Tuesday, July 5, 2011

Pinarello GRAAL Time Trial Bikes

Pinarello GRAAL time trial bicycles as usedd by Team Sky on Sunday in the TTT. Photos by Mark Pinsent, courtesy of La Gazzetta Della Bici.

Pinarello's description of the GRAAL:
"GRAAL is Pinarello’s new technological jewel for time trials.

The invaluable experience gained with DOGMA coupled with the grand tradition of Pinarello time trial bikes, and the new Pinarello Lab construction techniques SOE System (Simulation Optimize Evolution) contributed to the design of the new forms and the advanced technology employed in this extraordinary project. Compared to its predecessor, FM1, GRAAL has completely new geometries, steeper seat tube angles and a vertical seat post.

The new tube sections are created with computer, including the waves on the down tube, designed to minimize weight and maximize performance. The front brake is situated behind the fork, to further increase the aerodynamic coefficient. GRAAL is available in two versions: one specifically designed for Shimano Di2 electronic shifting with cables run fully inside the frame and battery perfectly integrated into the rear chainstay. The second version, for mechanical drive trains, also has internal cables but no battery housing thus the chain stays are thinner.

To complete the project, we created a handlebar that perfectly integrates with the frame and forms a single body with it. The ANURA handlebar has internal passage for both electronic and mechanical cables to achieve clean forms and aerodynamics. Width 410 mm C/C and handlebar coupling equivalent 120 mm, 105 mm, 90 mm. Interchangeable extensions (various widths and tilt angles), adjustable in height and length. Adjustable pads. The GRAAL frame and ANURA handlebar are made of Torayca 60HM carbon fibre with 1K finish and Nanoalloy technology. The GRAAL frame is available in 6 sizes."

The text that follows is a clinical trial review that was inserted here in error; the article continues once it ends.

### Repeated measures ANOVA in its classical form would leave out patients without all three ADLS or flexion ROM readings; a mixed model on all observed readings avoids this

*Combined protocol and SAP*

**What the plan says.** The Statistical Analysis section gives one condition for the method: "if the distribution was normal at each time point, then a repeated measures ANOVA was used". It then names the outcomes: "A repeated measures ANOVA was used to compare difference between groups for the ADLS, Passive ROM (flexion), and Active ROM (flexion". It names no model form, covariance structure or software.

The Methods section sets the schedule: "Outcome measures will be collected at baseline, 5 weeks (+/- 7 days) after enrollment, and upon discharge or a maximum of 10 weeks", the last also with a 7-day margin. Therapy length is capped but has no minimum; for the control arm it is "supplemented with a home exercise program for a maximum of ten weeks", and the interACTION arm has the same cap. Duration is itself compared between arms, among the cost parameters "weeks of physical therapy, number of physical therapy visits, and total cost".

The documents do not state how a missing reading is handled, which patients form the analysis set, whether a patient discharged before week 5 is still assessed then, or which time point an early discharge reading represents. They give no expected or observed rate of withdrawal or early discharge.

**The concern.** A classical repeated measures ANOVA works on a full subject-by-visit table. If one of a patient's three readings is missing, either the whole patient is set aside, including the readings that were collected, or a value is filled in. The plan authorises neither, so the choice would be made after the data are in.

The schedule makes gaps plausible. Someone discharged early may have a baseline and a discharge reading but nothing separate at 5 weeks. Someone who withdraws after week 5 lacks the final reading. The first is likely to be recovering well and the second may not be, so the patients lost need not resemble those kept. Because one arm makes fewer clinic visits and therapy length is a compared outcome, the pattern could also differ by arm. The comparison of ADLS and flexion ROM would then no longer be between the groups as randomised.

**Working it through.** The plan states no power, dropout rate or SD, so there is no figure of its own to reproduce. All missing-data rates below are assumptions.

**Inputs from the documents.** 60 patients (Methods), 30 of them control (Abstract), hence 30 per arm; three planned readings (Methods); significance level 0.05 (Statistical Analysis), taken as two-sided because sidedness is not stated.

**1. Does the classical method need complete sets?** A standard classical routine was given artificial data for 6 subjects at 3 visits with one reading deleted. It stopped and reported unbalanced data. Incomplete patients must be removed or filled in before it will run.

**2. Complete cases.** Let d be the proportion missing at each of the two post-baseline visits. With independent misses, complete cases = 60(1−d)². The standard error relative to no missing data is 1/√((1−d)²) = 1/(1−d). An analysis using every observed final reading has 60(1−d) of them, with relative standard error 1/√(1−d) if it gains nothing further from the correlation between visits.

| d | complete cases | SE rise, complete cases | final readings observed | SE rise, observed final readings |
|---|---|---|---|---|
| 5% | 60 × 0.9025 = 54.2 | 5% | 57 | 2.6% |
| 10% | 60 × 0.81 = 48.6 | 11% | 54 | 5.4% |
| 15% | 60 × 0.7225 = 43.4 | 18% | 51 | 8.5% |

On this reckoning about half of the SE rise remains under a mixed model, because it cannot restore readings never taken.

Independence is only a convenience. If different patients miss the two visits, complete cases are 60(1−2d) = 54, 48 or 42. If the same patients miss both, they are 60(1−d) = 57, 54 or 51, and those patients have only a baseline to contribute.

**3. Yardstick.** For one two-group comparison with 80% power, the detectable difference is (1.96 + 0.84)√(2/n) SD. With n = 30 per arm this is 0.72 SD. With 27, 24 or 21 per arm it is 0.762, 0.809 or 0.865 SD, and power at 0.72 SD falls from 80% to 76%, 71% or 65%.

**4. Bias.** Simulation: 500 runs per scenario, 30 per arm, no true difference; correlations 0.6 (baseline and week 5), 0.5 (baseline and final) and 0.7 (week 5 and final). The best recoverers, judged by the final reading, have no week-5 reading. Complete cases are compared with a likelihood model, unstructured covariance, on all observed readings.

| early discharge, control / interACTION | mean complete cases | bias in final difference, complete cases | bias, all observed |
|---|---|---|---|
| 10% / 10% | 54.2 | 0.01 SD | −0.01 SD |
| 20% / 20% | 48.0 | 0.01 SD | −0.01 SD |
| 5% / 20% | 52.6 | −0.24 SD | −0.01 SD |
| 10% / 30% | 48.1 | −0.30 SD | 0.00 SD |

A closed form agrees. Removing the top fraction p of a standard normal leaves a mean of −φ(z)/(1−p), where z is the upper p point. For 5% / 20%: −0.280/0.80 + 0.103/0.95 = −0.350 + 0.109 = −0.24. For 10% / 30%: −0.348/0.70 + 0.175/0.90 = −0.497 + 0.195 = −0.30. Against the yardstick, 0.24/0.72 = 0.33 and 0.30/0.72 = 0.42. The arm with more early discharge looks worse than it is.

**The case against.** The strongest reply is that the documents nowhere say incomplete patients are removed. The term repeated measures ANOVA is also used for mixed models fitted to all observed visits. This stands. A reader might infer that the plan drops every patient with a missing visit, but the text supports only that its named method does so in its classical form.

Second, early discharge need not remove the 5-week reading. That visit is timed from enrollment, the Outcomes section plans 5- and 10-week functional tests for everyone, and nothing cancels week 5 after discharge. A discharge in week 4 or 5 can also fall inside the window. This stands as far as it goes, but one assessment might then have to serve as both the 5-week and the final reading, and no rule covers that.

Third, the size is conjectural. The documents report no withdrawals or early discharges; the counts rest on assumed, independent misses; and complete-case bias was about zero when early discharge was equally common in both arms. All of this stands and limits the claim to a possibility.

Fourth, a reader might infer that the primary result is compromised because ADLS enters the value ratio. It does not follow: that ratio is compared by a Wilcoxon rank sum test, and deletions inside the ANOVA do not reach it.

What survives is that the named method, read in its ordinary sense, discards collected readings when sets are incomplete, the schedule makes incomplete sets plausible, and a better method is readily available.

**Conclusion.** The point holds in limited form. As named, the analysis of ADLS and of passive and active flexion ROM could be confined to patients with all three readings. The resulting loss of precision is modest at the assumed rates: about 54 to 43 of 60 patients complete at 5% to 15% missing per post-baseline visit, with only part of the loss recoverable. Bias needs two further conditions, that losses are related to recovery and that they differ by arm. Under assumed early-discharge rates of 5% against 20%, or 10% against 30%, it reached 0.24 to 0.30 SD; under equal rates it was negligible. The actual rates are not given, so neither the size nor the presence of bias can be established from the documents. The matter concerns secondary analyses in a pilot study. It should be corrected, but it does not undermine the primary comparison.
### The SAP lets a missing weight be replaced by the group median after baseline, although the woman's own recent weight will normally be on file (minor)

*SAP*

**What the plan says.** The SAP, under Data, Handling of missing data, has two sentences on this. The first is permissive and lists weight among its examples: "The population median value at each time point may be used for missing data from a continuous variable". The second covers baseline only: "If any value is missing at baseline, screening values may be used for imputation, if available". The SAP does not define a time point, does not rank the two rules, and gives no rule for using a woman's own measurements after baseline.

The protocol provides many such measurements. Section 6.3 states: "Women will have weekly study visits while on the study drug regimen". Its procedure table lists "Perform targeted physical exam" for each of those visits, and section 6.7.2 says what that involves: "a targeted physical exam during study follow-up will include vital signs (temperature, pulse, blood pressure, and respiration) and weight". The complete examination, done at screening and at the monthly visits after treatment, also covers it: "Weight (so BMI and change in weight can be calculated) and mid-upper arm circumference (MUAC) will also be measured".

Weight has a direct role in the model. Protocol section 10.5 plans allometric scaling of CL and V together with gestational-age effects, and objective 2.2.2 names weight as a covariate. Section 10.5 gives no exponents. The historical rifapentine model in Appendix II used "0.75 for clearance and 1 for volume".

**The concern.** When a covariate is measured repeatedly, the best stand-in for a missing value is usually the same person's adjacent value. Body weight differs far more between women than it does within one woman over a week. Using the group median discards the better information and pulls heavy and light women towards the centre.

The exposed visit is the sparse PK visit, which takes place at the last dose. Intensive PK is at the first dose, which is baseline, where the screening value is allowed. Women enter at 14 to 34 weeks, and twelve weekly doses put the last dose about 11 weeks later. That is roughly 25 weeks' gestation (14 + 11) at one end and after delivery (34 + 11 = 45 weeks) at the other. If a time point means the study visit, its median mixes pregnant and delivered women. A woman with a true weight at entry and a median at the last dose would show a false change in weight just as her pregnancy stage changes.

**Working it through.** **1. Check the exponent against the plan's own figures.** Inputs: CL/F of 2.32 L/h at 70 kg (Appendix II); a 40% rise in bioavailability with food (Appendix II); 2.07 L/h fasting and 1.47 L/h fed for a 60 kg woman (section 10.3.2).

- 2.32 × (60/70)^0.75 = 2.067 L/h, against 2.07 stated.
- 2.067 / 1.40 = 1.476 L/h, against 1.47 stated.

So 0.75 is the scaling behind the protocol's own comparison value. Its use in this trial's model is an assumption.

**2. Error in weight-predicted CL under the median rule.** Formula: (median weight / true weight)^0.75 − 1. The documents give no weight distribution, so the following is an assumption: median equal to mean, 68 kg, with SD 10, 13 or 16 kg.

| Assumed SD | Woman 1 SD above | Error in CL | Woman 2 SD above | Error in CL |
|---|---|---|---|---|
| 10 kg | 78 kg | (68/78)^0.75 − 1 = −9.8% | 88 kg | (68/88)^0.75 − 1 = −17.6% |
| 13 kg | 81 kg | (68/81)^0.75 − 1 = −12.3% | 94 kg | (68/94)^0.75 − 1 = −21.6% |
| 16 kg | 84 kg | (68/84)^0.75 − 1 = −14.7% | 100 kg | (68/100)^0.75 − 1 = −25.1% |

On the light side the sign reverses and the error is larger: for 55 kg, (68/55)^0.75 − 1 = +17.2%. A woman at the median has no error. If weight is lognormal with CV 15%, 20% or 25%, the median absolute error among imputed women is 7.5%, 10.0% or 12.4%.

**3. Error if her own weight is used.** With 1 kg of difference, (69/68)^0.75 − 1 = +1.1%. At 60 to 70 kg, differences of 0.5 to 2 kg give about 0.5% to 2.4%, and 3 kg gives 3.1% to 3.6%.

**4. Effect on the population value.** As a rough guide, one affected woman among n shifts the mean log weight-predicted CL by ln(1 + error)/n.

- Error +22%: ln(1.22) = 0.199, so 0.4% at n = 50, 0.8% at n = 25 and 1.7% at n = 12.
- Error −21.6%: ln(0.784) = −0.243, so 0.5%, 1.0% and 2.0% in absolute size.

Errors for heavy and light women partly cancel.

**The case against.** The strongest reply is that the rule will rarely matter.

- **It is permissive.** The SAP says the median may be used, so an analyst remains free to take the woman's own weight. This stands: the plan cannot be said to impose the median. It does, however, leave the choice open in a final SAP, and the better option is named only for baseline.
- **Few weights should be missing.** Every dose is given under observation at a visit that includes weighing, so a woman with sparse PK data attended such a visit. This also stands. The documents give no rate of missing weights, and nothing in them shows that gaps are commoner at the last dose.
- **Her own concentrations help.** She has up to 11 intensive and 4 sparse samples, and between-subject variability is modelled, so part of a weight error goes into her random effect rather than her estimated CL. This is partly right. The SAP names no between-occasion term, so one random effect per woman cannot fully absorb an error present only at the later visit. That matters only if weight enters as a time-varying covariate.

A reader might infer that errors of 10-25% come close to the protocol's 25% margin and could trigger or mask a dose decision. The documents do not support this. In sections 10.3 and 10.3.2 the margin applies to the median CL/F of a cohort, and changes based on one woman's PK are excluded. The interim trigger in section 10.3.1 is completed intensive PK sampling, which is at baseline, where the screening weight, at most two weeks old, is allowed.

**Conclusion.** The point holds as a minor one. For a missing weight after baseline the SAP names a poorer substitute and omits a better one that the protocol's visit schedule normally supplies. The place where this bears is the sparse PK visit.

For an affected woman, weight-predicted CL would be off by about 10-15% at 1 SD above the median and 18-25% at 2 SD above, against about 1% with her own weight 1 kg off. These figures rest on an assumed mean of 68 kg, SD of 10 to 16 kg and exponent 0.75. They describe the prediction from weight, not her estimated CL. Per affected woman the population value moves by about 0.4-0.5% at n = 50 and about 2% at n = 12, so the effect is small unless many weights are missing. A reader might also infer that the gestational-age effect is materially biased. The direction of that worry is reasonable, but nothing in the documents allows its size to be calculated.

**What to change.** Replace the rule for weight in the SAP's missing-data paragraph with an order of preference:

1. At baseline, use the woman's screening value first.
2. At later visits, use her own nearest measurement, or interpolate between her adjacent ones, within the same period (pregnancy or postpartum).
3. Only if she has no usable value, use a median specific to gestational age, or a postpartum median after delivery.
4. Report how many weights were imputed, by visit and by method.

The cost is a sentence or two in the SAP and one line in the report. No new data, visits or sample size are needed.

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  1. I'm a huge fan of your blog and so I'm delighted that you've chosen to use a few of my pictures from the Team Time Trial! Glad you liked them and thanks for the mention.


  2. I'm afraid there's a wonderlust amongst cycling-journos, seemingly enthralled by manufacturers' efforts at marketing their ever-increasing tweaks and rethinks to differentiate their products as being ground-breaking TLA 'systems'. Does anyone really get off on the thought of a frame designed to save you 4 watts per km, 15 seconds over 40km or 12.4% increased lateral stiffness and yet have 3% more vertical compliance? What does that feel like? I fear it's all a case of the emperor's new clothes. I'm not fighting progress, but this is all an ongoing ploy to stimulate demand with the 'new and improved', and you bought it.

  3. @Curtains: A friend once told me that it's the cumalative effect that's important. All those watts here and there, and seconds here and there add up through the years...

  4. @Angelo: for sure these bikes will be far more slippery and efficient than before, and in competitive sport you'll take any advantage you can. I'm just a bit tired of the marketing language employed, with press releases blindly repeated as 'journalism'. Reminds me of 'corporate speak' ('touch base', 'ideas shower', 'future plans', 'going forward', etc.): we all know it's crap, but it's been left unchallenged, adopted to a degree, and gained a certain legitimacy as a result. I'm keen on the tech, it's the branding of the innovations that I find laughable. Brands are supposed to endure, surely, to gain a place in peoples' psyche; these will simply be replaced next year by something new.